- Research article
- Open Access
Relationship between homoeologous regulatory and structural genes in allopolyploid genome – A case study in bread wheat
© Khlestkina et al; licensee BioMed Central Ltd. 2008
- Received: 07 May 2008
- Accepted: 13 August 2008
- Published: 13 August 2008
The patterns of expression of homoeologous genes in hexaploid bread wheat have been intensively studied in recent years, but the interaction between structural genes and their homoeologous regulatory genes remained unclear. The question was as to whether, in an allopolyploid, this interaction is genome-specific, or whether regulation cuts across genomes. The aim of the present study was cloning, sequence analysis, mapping and expression analysis of F3H (flavanone 3-hydroxylase – one of the key enzymes in the plant flavonoid biosynthesis pathway) homoeologues in bread wheat and study of the interaction between F3H and their regulatory genes homoeologues – Rc (red coleoptiles).
PCR-based cloning of F3H sequences from hexaploid bread wheat (Triticum aestivum L.), a wild tetraploid wheat (T. timopheevii) and their putative diploid progenitors was employed to localize, physically map and analyse the expression of four distinct bread wheat F3H copies. Three of these form a homoeologous set, mapping to the chromosomes of homoeologous group 2; they are highly similar to one another at the structural and functional levels. However, the fourth copy is less homologous, and was not expressed in anthocyanin pigmented coleoptiles. The presence of dominant alleles at the Rc-1 homoeologous loci, which are responsible for anthocyanin pigmentation in the coleoptile, was correlated with F3H expression in pigmented coleoptiles. Each dominant Rc-1 allele affected the expression of the three F3H homoeologues equally, but the level of F3H expression was dependent on the identity of the dominant Rc-1 allele present. Thus, the homoeologous Rc-1 genes contribute more to functional divergence than do the structural F3H genes.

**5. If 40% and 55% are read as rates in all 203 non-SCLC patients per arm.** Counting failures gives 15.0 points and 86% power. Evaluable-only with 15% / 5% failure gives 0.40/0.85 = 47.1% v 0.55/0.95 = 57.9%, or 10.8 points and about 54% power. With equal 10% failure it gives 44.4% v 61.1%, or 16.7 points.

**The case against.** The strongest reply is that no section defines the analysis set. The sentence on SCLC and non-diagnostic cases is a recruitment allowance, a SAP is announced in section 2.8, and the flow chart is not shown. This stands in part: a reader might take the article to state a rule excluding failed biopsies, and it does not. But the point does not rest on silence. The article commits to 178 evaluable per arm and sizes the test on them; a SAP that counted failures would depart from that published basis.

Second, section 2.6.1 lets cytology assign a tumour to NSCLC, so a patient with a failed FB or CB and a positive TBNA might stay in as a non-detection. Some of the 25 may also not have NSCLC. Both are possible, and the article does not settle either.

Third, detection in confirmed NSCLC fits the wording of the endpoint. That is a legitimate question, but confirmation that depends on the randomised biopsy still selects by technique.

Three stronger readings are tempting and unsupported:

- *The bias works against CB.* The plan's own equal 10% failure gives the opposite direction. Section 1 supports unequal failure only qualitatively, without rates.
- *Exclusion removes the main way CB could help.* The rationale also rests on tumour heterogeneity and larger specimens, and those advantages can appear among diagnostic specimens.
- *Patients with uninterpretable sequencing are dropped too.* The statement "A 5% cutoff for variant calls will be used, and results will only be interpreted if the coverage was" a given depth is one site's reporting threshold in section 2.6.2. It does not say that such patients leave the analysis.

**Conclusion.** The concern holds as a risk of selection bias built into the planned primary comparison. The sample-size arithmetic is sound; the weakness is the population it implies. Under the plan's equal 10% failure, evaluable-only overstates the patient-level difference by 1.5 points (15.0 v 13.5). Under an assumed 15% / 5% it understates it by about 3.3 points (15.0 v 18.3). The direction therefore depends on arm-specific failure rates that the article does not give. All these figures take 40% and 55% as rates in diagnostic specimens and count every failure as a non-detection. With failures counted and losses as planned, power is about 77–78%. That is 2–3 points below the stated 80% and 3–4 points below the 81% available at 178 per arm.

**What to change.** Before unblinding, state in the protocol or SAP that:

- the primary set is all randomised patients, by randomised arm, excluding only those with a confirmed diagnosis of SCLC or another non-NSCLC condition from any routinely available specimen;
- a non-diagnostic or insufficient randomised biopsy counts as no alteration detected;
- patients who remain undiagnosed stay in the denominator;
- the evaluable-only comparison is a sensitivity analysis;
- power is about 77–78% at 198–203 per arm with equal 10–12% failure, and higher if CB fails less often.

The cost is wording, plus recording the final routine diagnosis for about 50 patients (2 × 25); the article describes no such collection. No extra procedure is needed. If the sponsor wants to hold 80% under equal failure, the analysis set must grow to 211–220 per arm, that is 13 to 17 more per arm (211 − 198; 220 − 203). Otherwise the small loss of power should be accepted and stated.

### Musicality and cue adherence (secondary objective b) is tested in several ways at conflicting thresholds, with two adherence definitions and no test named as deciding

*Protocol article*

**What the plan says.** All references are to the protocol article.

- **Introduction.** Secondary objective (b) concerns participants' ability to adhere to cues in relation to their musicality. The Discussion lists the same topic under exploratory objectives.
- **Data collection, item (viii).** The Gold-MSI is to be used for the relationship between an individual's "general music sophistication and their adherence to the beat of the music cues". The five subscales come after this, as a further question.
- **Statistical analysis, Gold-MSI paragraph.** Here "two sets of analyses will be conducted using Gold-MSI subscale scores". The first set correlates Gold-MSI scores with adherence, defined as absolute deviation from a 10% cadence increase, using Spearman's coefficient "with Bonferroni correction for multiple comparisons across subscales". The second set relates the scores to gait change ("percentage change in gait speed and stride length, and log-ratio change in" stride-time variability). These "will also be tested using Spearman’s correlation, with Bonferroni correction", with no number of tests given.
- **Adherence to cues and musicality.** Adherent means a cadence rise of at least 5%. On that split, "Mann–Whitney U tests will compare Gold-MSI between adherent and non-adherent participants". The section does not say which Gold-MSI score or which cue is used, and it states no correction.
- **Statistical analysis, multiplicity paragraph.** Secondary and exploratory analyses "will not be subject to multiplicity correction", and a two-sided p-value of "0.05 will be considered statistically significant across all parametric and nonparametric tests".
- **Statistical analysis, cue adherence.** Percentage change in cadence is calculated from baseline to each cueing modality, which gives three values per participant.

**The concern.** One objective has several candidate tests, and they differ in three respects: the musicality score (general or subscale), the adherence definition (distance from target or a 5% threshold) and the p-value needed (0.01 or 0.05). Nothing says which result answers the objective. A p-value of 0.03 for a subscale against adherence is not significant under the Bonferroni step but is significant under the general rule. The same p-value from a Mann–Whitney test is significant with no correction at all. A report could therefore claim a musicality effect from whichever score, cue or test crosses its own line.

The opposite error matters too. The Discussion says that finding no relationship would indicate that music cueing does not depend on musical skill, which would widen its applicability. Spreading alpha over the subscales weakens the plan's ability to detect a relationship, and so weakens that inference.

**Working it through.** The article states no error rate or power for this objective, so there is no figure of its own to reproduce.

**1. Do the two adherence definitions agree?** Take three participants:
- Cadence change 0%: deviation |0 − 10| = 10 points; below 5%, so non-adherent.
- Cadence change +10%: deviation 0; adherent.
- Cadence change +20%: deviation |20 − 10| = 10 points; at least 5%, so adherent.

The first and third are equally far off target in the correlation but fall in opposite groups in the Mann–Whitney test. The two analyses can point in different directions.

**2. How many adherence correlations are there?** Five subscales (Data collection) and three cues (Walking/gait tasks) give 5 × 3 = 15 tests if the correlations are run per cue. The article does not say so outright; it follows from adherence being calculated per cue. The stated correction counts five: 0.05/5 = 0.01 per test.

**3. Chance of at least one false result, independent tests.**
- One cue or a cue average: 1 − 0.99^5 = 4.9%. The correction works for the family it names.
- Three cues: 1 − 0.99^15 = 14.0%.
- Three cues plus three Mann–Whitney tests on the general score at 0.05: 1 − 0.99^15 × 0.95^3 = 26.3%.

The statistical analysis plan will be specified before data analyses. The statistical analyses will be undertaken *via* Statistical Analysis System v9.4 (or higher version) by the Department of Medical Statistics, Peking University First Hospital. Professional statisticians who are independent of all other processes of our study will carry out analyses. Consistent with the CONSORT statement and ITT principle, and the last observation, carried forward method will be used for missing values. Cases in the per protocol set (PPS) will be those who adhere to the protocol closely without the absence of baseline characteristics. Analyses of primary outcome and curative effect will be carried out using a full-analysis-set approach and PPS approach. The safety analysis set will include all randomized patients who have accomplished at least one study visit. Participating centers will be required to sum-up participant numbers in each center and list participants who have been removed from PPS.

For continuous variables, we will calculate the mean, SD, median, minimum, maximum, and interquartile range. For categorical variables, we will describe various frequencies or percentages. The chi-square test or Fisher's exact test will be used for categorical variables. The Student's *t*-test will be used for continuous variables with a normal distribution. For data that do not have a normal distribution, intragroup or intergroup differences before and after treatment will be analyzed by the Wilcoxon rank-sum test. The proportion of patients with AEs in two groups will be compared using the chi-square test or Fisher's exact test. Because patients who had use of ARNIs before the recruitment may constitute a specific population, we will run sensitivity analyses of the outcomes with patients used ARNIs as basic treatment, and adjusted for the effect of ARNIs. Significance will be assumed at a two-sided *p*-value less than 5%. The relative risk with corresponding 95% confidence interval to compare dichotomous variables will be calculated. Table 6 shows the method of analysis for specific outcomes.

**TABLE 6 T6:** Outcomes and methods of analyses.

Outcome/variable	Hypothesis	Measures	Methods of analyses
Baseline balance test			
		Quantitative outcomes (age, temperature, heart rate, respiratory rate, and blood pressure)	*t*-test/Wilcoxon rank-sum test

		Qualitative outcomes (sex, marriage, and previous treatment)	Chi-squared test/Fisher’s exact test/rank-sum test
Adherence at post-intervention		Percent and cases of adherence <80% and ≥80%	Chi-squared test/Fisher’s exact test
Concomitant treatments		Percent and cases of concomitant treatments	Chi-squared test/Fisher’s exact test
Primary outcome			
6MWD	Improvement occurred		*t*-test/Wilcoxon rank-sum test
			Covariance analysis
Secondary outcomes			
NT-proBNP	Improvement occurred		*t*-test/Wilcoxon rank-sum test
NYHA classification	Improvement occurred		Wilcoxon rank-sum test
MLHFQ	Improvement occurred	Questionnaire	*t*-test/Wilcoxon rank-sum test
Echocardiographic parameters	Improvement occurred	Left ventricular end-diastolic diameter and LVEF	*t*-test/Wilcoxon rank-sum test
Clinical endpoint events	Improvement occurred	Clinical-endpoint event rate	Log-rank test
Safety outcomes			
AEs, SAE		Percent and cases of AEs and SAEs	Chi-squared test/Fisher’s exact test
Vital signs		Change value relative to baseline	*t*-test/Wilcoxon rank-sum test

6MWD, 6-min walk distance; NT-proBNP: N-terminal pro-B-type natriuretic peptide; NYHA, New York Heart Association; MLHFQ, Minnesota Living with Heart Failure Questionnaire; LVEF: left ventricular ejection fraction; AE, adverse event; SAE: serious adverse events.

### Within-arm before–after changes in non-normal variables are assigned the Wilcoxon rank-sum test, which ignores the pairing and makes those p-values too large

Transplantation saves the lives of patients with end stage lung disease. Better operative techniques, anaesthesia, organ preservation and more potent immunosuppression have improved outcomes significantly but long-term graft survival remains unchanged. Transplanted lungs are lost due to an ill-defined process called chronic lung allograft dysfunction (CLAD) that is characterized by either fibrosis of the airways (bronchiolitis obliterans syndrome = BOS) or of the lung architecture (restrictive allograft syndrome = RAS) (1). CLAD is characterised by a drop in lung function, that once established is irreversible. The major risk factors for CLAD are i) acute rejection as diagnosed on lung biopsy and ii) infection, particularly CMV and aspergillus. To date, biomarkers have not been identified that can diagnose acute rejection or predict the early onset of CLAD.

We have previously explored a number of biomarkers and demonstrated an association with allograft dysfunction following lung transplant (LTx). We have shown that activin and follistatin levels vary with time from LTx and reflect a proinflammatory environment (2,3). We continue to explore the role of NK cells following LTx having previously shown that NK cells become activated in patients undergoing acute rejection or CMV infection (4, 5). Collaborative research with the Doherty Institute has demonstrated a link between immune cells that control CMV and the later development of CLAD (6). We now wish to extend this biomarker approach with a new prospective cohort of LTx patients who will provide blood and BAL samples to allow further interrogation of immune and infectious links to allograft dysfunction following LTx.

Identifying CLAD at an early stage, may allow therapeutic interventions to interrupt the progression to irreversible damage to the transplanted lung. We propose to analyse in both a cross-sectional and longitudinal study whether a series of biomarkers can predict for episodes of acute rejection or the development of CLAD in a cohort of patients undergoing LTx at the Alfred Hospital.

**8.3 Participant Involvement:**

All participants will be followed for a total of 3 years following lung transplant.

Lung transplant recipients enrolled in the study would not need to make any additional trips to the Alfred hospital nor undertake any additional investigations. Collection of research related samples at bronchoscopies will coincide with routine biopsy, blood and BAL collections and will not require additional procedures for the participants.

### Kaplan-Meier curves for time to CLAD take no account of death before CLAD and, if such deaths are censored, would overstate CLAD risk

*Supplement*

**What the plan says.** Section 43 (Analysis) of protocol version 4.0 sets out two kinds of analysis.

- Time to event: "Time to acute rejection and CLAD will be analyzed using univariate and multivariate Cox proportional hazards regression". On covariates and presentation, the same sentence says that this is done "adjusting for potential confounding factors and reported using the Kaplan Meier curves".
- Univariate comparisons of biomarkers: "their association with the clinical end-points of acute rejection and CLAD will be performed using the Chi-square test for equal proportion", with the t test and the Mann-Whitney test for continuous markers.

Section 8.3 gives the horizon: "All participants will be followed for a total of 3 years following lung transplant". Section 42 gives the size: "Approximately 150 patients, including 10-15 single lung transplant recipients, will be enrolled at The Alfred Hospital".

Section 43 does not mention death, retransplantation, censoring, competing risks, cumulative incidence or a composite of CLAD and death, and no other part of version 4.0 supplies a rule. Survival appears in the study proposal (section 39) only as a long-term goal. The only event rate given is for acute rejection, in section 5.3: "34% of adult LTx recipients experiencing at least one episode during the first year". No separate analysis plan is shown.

The lack of any genome-specific relationship between F3H-1 and Rc-1 implies an integrative evolutionary process among the three diploid genomes, following the formation of hexaploid wheat. Regulatory genes probably contribute more to the functional divergence between the wheat genomes than do the structural genes themselves. This is in line with the growing consensus which suggests that although heritable morphological traits are determined by the expression of structural genes, it is the regulatory genes which are the prime determinants of allelic identity.